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Prosecution numbers still “abysmally low”
Helping provide a sound, academic foundation for policy combatting human trafficking was the mission this month for John Winterdyk, PhD, as he spoke to the United Nations in Vienna.
Every two to three years, the UN has an international meeting to look at conventions and protocols. This was the ninth such convention, dating back to 2000, and was broken down into 15 to 20 sub-areas. Winterdyk, a professor of criminology in the department of Economics, Justice and Policy Studies at Mount Royal University, spoke to the Conference of the Parties to the United Nations Convention against Transnational Organized Crime, Ninth session, held Oct. 15 to 19.
The sub-area he attended focused on transnational crime and human trafficking, Winterdyk said. “The protocol dates back to 2000 and entered into force in September 2003. The UN revisits it every couple of years because as the body of literature grows, they begin to see that as much as we thought we understood the phenomenon there are things that still confound us in how best to respond to the crime.”
Winterdyk says human trafficking is an area where providing accurate research data for policy-makers to draw on has proven difficult. One of the biggest issues is measuring the true extent of the problem because “it’s not like everyone who is trafficked comes forward to say ‘I’m a victim.’”
“It’s a major issue when it comes to how to respond to this. One of the terms we use in criminology is ‘moral panic.’ Right now it’s on the radar, on the news and social media. By way of example, I’ve been asked to review a new documentary on human trafficking and asked if I’d provide an endorsement. So there’s a lot of traction on it, but the fact of the matter is when we look at the number of successful prosecutions, the number is abysmally low.”
That disconnect can lead to poor policy and misallocation of resources, particularly as non-governmental organizations, church and fundraising groups and other well-meaning organizations lobby governments with numbers that may be wrong. Winterdyk and others are seeking to provide reliable data and a clearer picture of the underlying statistics and causes of human trafficking.
“There are lots of numbers being thrown around out there, which I find a bit unnerving because they create an image that if you look at the integrity of the data, it’s not very reliable.”
Winterdyk’s expertise in human trafficking developed during his 30 years at Mount Royal. Coming from Simon Fraser University, he says he was always drawn to research and writing and has kept up an impressive pace that saw him publish his 30th book this year, Human trafficking in the 21st Century: Global and Local Perspectives and Issues.
“Most academics develop areas of specialty. It’s not that I don’t have areas of specialty, but I’m a jack of all trades and master of nothing,” he said with a laugh. “On the upside of that, having been here for over 30 years has also allowed me to go down a number of different paths.”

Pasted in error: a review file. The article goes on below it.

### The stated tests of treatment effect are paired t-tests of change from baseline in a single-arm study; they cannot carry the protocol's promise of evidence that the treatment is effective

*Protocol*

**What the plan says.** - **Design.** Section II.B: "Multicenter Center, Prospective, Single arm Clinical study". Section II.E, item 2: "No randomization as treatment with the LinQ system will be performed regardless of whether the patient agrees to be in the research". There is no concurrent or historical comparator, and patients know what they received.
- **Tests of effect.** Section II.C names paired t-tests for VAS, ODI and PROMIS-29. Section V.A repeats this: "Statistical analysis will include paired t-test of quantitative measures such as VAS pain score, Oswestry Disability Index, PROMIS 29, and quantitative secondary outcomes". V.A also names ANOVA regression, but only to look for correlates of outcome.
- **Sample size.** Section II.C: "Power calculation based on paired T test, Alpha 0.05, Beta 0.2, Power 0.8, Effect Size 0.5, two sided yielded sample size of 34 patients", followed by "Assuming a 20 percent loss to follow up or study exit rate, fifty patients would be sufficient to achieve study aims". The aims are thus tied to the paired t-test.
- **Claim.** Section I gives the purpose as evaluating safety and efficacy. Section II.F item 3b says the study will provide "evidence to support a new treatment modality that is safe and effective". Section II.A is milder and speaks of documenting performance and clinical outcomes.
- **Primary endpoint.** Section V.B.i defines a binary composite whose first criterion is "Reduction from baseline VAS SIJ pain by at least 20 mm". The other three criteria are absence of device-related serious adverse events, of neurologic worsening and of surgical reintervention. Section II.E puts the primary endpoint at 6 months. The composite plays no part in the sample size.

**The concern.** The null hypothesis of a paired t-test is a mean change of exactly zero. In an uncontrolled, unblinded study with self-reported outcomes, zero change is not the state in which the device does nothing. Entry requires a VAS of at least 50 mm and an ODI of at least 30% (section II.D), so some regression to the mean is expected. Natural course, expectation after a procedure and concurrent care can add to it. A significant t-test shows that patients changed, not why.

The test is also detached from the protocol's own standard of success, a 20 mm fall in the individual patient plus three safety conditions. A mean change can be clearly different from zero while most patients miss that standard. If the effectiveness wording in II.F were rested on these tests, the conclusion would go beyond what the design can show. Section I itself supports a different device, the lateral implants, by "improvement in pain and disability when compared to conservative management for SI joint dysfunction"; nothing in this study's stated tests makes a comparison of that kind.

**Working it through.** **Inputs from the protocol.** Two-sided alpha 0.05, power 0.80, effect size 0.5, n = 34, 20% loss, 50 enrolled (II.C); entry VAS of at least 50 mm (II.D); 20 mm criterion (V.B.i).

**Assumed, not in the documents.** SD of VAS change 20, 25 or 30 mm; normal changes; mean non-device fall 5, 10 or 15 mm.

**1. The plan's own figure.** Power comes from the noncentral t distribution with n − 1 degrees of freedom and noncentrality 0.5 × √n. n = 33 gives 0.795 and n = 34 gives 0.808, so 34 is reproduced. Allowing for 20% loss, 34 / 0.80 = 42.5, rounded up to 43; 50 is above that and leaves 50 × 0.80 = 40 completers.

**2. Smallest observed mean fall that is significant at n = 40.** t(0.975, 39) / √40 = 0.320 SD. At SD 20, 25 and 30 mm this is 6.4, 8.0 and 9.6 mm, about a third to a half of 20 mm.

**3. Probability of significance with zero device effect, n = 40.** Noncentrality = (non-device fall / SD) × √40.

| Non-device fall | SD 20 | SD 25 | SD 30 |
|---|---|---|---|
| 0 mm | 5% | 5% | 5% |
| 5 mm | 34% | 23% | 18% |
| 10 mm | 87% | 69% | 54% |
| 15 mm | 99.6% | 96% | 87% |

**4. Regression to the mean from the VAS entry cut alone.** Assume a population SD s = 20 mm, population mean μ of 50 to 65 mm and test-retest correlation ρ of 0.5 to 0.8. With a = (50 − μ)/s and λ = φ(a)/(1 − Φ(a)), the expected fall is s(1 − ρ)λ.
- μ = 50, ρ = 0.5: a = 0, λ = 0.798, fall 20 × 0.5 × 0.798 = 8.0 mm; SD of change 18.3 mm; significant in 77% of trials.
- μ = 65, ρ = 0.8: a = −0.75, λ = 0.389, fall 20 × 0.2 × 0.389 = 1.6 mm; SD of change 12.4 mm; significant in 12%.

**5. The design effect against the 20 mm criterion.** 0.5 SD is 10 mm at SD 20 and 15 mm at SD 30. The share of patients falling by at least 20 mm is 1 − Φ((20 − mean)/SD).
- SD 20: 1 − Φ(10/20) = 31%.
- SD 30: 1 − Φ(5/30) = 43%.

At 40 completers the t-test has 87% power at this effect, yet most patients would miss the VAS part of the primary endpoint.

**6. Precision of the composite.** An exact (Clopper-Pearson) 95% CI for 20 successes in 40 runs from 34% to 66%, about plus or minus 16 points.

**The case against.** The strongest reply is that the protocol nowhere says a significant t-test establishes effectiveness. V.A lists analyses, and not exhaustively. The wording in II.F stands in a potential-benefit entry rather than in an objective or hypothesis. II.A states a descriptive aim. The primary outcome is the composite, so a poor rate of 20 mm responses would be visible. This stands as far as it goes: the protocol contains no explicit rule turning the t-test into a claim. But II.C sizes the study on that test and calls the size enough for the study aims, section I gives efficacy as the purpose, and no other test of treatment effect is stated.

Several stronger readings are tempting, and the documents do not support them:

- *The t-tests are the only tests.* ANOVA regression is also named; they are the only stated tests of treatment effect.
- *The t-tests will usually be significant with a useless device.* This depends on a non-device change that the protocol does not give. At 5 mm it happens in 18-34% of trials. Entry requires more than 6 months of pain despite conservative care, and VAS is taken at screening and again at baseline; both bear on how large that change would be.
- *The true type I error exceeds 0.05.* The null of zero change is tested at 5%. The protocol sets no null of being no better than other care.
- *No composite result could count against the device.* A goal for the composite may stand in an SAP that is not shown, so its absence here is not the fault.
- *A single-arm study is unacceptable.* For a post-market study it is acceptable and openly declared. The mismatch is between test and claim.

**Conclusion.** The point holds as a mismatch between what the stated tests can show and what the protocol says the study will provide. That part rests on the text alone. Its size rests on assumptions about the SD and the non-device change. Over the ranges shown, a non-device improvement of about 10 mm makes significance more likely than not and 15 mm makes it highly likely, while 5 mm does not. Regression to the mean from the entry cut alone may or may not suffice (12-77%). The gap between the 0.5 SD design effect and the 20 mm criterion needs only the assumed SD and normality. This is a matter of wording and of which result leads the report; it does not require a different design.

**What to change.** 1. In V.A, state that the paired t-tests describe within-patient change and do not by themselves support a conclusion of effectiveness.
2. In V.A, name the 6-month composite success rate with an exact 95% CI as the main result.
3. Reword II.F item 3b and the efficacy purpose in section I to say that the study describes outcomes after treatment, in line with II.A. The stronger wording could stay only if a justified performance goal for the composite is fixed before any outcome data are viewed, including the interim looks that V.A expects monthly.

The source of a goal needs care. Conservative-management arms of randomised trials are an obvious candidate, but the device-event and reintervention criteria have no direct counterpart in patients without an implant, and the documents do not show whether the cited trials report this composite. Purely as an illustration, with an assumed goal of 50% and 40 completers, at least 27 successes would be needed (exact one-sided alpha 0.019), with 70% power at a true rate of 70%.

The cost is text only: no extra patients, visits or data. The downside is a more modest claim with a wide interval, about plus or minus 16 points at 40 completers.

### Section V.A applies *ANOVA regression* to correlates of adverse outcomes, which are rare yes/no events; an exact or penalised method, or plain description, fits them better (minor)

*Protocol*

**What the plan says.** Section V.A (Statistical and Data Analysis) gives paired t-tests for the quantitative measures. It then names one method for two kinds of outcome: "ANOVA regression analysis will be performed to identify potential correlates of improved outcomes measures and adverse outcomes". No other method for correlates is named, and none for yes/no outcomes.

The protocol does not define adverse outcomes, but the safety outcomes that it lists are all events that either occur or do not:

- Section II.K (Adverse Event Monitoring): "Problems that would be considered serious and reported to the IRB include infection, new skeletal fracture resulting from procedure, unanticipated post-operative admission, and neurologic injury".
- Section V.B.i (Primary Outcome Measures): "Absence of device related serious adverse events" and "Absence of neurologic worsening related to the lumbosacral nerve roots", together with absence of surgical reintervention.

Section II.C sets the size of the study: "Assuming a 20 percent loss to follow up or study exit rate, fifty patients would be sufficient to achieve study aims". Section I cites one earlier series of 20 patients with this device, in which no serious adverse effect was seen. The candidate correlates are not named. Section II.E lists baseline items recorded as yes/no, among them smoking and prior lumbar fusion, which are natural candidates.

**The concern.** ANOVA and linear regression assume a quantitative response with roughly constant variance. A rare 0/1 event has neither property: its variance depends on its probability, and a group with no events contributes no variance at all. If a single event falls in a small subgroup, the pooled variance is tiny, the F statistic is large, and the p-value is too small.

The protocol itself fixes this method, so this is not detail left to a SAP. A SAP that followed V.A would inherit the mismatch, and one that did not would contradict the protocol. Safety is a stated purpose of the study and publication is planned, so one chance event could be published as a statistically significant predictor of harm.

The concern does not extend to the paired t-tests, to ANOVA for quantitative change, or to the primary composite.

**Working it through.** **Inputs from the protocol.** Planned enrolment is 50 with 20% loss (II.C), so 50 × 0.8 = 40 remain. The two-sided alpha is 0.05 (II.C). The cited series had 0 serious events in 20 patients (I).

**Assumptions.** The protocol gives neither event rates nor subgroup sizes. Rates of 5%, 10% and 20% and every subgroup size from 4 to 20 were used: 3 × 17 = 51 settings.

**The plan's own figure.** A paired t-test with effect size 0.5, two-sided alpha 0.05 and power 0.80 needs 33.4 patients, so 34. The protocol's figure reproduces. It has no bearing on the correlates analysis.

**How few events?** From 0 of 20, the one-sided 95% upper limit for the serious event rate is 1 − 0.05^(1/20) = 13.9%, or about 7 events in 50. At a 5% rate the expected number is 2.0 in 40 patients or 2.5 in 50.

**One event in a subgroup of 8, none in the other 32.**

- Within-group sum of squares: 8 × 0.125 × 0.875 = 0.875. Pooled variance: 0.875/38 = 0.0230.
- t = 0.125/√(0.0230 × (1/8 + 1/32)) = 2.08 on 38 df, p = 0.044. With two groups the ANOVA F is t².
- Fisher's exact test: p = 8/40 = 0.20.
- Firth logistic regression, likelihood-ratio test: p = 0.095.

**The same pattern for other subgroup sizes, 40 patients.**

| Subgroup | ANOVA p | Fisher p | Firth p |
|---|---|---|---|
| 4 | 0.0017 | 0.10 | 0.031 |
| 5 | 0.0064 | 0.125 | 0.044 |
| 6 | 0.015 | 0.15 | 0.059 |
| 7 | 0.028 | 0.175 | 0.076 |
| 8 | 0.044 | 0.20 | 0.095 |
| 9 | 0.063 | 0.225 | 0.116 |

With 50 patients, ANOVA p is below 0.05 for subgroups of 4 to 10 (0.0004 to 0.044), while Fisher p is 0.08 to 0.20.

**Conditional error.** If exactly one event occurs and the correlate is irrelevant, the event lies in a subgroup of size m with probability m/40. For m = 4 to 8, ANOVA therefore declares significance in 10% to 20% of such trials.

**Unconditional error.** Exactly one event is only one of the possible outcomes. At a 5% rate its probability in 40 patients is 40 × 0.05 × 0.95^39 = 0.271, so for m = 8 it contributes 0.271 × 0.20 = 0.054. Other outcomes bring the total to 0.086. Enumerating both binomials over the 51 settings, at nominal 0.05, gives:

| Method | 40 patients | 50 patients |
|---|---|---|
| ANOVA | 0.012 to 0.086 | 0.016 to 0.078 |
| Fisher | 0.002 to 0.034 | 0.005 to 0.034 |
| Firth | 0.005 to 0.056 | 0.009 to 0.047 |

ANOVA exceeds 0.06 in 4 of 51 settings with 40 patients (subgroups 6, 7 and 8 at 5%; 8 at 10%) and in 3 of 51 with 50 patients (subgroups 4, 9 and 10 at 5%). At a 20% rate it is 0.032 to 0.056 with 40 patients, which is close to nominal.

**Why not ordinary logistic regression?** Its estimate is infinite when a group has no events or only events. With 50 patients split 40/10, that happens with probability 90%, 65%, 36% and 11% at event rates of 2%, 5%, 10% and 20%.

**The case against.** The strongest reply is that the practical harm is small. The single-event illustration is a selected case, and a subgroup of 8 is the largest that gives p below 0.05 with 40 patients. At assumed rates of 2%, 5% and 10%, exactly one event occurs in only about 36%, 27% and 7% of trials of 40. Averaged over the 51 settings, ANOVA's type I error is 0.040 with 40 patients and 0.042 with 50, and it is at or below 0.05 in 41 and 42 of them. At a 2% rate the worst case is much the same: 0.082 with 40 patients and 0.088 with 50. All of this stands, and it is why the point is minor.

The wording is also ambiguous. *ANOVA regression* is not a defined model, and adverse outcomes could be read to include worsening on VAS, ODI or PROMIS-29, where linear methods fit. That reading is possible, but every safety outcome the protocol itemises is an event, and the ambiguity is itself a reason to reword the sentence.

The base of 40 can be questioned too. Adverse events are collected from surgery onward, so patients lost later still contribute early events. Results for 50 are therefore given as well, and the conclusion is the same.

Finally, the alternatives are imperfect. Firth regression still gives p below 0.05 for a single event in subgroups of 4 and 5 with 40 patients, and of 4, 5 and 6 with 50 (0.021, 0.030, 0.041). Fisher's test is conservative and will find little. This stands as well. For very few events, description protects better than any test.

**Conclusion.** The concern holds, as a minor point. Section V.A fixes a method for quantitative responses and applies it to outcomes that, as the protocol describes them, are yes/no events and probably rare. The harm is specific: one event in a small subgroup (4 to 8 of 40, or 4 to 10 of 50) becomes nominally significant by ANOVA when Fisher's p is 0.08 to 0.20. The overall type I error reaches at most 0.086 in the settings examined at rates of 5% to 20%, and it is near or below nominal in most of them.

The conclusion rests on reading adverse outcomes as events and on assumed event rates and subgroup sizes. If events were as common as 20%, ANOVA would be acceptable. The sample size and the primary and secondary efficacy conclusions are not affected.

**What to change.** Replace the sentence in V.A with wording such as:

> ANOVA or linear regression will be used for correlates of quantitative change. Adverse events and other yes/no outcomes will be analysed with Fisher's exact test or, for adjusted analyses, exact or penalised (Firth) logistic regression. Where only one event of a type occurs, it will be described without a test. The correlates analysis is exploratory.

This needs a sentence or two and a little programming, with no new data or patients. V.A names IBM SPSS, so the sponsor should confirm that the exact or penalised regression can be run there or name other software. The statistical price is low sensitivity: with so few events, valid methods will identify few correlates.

One of those paths is juvenile justice and Winterdyk, a competitive cyclist in his spare time, also recently visited Russia and Serbia, helping governments there with new juvenile justice models and reform.
Jennifer Pettit, PhD and dean of the Faculty of Arts at MRU, praised the prolific professor’s work and his contributions to the worldwide fight against trafficking.
“Publishing thirty books in thirty years is an incredible achievement. There is no doubt that Dr. Winterdyk is a leader in the field of justice studies,” said Pettit. “Likewise, the invitation to speak to the UN sub-committee speaks to the reach and quality of his research program. This scholarship will have an important and significant impact on global efforts to curb human trafficking.”
Certainly, the UN takes human trafficking seriously. UN secretary general Antonio Guterres previously served as UN High Commissioner for Refugees and in 2015 urged nations of the world to do more to protect refugees.
“If we fight traffickers, protect victims and put in place a system to allow refugees to apply for asylum legally, we will succeed (in handling the crisis),” he said in a statement.
According to Guterres, the “international community needs to crack down on the criminals who commit the crimes and provide protection to the victims.”
Human trafficking is seen as a problem for impoverished nations, but Winterdyk stresses that it occurs in countries like Canada, too, especially in marginalized communities such as Indigenous peoples. There is also the complex nature of the sex trade, who participates in it and why. While many argue that anyone doing sex work is being trafficked, Winterdyk said, “There’s a good body of evidence that some people enter into the sex trade because they want to.”
As well, there is the nature of smuggling, where someone has paid to be brought somewhere else, and how that can slide into forced labour on arrival.
The main theme of Winterdyk’s address was silos and the need for a review mechanism. Parties with vested interests including human rights experts, law enforcement and victim advocates develop their own protocols but fail to look at wider issues.
“We need to recognize that human trafficking and crime in general is much more complex and that what we need to do is look at it in more of a holistic way.” At the closing of the conference, Winterdyk learned that his plea (along with some of his sub-committee members) was approved by the General Assembly.
As Winterdyk pointed out “this marks a significant step in our effort to combat of human trafficking.”
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